E-mental health tool may be key for astronauts to cope with anxiety, depression in space

September 14, 2017, Stony Brook University
Adam Gonzalez, PhD, leads a clinical trial to test an e-mental health tool for astronauts. Credit: Stony Brook University

A clinical trial of an innovative e-mental health tool led by a Stony Brook University psychiatry professor to help address stress, anxiety and/or depression will begin on September 18. The trial is designed to inform the delivery of mental health treatments for astronauts on long duration space missions. The National Aeronautics and Space Administration (NASA)-funded study involves "astronaut-like" individuals and is being developed in conjunction with researchers from the Black Dog Institute in Australia.

In 2015, Adam Gonzalez, PhD, Principal Investigator, Assistant Professor in the Department of Psychiatry at Stony Brook University, and Founding Director of the Mind Body Clinical Research Center at Stony Brook, received a four-year $1 million grant from NASA for the research to evaluate e-mental health tools for astronauts. The e-mental health program, called myCompass, is an interactive self-help tool developed by researchers from Black Dog Institute which delivers evidence-based psychological interventions for depression and anxiety, such as cognitive behavior therapy (CBT), entirely via online platforms. The fully automated and free program enables users to access personalized treatment plans 24/7 on their smartphones, computers or tablets.

"We are most interested in investigating the methods of delivering delayed support from a therapist when individuals are completely relying on web-based treatment," said Assistant Professor Adam Gonzalez from Stony Brook University. "More specifically, this study will test different methods (i.e., video- or text-based messaging) for delivering delayed therapist support to inform best practices to use with astronauts during long duration space missions."

Previous studies have demonstrated the clinical effectiveness of myCompass for reducing mental health symptoms in people with mild-to-moderate depression, anxiety and stress. It also facilitated lasting improvements to mood, anxiety and stress, with users experiencing sustained benefits to work and social functioning.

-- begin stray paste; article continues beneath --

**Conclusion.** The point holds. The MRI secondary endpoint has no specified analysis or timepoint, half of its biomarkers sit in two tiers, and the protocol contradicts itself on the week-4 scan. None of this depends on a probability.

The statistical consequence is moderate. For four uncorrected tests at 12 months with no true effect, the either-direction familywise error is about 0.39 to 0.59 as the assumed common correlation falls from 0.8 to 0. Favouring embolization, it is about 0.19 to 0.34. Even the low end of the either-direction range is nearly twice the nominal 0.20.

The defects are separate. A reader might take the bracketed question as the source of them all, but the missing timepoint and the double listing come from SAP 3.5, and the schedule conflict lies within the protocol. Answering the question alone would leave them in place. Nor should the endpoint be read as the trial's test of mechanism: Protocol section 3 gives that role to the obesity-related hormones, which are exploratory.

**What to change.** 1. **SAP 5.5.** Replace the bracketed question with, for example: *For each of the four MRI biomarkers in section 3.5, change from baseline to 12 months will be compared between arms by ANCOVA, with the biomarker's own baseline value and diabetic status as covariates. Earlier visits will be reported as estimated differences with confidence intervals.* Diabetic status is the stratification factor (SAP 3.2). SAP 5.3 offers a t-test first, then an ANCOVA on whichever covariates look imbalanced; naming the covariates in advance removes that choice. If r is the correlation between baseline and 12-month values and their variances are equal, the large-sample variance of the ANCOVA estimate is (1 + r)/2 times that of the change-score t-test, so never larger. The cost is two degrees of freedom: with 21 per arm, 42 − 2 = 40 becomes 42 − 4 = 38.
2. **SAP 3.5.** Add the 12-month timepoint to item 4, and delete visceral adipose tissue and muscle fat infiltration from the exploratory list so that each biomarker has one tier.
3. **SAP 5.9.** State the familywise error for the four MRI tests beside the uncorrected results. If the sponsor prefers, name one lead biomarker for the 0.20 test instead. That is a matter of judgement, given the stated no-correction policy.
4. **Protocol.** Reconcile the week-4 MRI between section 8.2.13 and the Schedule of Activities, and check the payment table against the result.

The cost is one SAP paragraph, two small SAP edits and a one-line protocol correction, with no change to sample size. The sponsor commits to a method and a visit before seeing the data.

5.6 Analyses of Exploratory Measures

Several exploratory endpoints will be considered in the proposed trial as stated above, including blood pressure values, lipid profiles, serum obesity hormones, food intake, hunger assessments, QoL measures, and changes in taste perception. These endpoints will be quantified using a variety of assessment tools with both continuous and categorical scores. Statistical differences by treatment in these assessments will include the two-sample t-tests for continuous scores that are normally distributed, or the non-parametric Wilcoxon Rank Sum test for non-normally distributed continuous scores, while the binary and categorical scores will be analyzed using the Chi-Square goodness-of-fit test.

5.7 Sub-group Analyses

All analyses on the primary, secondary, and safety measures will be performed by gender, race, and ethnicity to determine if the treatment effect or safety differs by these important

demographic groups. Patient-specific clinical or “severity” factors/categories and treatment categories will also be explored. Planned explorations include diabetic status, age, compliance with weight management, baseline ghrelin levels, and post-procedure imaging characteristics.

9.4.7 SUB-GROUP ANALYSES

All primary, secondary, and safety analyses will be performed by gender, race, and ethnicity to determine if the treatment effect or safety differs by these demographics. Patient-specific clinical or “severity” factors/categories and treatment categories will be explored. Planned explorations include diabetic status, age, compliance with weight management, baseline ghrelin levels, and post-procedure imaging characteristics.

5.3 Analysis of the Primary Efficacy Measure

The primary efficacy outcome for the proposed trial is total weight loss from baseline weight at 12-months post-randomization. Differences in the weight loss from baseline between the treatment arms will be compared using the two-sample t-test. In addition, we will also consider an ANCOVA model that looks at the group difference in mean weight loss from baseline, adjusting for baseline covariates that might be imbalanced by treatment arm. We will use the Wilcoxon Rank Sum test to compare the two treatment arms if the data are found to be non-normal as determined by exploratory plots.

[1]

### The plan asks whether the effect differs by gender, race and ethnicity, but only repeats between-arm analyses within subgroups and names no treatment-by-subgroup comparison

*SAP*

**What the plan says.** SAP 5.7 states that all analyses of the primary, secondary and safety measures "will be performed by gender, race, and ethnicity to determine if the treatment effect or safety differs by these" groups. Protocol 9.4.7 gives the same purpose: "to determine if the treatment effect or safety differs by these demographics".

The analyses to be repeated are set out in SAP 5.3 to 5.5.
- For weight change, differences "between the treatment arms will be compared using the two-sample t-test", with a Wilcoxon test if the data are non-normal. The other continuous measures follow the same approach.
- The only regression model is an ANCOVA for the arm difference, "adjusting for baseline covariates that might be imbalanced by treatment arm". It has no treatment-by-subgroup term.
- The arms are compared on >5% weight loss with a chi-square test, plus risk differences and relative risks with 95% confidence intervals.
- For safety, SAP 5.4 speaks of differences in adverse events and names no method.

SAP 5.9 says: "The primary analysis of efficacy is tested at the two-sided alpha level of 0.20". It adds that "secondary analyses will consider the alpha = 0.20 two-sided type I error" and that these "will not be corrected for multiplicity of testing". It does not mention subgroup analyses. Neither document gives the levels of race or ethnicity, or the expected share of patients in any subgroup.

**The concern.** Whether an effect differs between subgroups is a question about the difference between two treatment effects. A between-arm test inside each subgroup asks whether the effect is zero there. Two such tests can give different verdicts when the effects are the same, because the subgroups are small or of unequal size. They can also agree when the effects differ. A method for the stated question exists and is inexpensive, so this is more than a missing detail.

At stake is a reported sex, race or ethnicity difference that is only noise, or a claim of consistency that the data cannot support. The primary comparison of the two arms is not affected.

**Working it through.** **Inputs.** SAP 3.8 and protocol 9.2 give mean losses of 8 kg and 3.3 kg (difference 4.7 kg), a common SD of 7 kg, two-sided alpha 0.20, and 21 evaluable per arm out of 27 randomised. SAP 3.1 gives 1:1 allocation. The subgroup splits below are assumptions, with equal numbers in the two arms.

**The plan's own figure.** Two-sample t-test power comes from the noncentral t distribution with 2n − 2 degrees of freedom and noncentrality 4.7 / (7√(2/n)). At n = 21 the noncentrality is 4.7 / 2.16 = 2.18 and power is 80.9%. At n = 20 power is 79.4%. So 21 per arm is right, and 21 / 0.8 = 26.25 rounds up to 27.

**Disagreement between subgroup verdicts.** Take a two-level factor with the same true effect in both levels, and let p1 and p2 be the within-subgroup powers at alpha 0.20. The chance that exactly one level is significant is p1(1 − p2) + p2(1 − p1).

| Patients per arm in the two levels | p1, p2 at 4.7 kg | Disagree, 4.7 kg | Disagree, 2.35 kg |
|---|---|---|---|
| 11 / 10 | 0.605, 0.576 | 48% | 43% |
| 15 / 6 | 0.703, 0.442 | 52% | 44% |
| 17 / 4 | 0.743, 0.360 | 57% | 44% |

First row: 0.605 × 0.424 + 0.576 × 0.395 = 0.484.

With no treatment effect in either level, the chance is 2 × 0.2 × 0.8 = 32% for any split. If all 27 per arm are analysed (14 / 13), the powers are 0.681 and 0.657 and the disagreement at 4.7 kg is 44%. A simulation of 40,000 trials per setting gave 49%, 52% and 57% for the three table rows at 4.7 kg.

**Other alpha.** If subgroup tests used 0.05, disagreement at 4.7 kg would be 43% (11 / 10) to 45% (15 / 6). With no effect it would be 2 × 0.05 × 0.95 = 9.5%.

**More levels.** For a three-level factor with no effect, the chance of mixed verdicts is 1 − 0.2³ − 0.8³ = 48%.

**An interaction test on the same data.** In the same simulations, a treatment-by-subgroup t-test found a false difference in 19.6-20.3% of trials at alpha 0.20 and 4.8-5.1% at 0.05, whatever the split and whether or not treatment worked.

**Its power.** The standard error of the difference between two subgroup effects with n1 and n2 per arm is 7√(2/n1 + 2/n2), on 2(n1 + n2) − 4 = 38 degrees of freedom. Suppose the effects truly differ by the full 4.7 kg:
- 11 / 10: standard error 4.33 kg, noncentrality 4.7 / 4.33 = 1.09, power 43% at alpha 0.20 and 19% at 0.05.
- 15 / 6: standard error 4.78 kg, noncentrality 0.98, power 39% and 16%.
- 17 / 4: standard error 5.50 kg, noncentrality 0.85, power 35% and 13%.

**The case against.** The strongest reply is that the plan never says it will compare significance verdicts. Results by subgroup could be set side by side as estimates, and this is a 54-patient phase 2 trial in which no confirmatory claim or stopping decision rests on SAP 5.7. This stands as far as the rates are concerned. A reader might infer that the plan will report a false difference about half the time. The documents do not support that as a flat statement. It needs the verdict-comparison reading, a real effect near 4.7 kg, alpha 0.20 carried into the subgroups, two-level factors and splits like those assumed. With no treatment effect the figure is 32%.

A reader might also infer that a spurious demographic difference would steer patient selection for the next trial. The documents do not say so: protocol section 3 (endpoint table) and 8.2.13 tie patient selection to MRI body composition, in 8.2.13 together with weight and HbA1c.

The clinical trial will involve 135 participants who are demographically similar to astronauts: well-educated individuals who are relatively healthy, with elevated distress levels. Participants will include physicians, residents and graduate students.

The participants will be randomized into three conditions to test myCompass in isolation compared with myCompass intervention supported by delayed therapist contact via text messages or via recorded video messages.

The treatment will occur over seven weeks, followed by assessments four weeks later to evaluate progress and the participants' experience of the treatment package.

The time lapse in delivery of therapist support is designed to mimic the delay of up to 44 minutes that would be encountered in real-life long duration space missions.

The clinical trial will be the first time this technology will be tested among 'astronaut-like' adults to see how effective such programs could be when real-time and face-to-face psychological assistance is unavailable, and if different support functions via video-messaging or text-based messaging with a therapist are useful.

Dr Janine Clarke, leader of Black Dog Institute's myCompass program, said the new study presents an unprecedented opportunity to test the platform in radical settings, helping researchers gain critical insights into the full potential of unguided self-help treatments delivered via the internet.

"Astronauts are at a high risk of experiencing mental distress for a range of reasons: they are generally extremely high achieving; on mission they experience long-term social isolation; they confront ongoing physical strain and mental challenges (including persistent threats to their safety); and they have limited access to the types of 'supports' that many of us take for granted, including ready access to friends and family, and physical activity," she added.

"This is a really exciting opportunity for Black Dog Institute to work alongside Stony Brook University as we take this cutting-edge science to a new dimension," addedAssociate Professor Judy Proudfoot, Head of eHealth Implementation and Policy at Black Dog Institute.

Dr. Gonzalez noted, "We are thrilled to partner with Black Dog Institute on this project and look forward to other collaborative studies."

"This research is critical to inform the best way for NASA to care for the mental health needs of astronauts during missions to Mars and other long duration space travel. The results may also help to serve as a guide to providing care for individuals in rural settings worldwide where mental healthcare providers are few in number or access to providers is difficult," he summarized.

Explore further: Treating insomnia may reduce mental health problems

More information: Online psychological therapy effective in reducing depression: www.blackdoginstitute.org.au/n … to-reduce-depression

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BubbaNicholson
1 / 5 (1) Sep 25, 2017
NASA is passing out federal funds to support their absurd religion. NASA should stick to testable hypotheses and leave out any funding for "personality", "ego", "self-concept", "psychological states" and other untestable claptrap. 4 million dollars to develop a b.s. iPhone app? Give me a break.

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